A tiny jellyfish holds the secret to immortality, and geneticists affiliated with the University of Oviedo, Spain are studying the species to understand the aging process and therefore evaluate if it is possible to evade it.
“We have identified variants and expansions of genes associated with replication, DNA repair, telomere maintenance, redox environment, stem cell population, and intercellular communication,” explains Dr Maria Pascual-Torner, co-author of the study.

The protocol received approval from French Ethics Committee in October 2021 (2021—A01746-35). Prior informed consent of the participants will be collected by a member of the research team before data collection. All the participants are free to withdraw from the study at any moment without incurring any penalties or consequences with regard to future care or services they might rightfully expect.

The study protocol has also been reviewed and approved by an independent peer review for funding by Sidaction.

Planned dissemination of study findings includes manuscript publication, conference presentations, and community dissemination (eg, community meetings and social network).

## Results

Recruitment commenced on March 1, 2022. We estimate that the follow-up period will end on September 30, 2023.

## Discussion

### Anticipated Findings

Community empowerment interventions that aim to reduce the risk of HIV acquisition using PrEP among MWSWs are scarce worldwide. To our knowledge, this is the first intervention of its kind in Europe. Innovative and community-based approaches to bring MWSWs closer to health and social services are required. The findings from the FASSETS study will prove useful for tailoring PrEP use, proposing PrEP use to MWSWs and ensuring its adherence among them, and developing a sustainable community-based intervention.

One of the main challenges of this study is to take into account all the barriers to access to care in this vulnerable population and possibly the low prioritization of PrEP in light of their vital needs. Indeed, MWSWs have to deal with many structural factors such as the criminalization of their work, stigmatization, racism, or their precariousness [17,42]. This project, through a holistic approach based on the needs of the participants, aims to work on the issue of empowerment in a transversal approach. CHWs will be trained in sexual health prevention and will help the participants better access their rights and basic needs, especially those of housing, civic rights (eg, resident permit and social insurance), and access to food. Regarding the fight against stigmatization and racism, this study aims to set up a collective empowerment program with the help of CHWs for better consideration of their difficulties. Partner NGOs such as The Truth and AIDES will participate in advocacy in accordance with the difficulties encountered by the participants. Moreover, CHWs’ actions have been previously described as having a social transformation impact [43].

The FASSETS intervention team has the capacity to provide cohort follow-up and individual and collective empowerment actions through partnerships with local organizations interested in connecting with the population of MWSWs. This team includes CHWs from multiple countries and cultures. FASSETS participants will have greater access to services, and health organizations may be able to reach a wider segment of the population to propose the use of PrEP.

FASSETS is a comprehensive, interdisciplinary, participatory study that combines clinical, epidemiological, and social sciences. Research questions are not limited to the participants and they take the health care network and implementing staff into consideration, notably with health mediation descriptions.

Three species of the hydra jellyfish are able to age backward: two of them can rejuvenate from adolescence backward, but sexual reproduction would lock them into adulthood. As for Turritopsis dohrnii, it is the only one capable of rejuvenating repeatedly – or going through life cycle reversal – and endlessly. The study compares T. dohrnii with its close relative, T. rubra, and it was found that T. dohrnii’s genome contains two aspects the other one doesn’t have during life cycle reversal: one which silences the polycomb repressive complexes – two families of proteins capable of regulating gene expression – and another one which activates pluripotency – the capacity a stem cell has to turn into any cell it needs to become. It means that technically, it is capable of eternal life.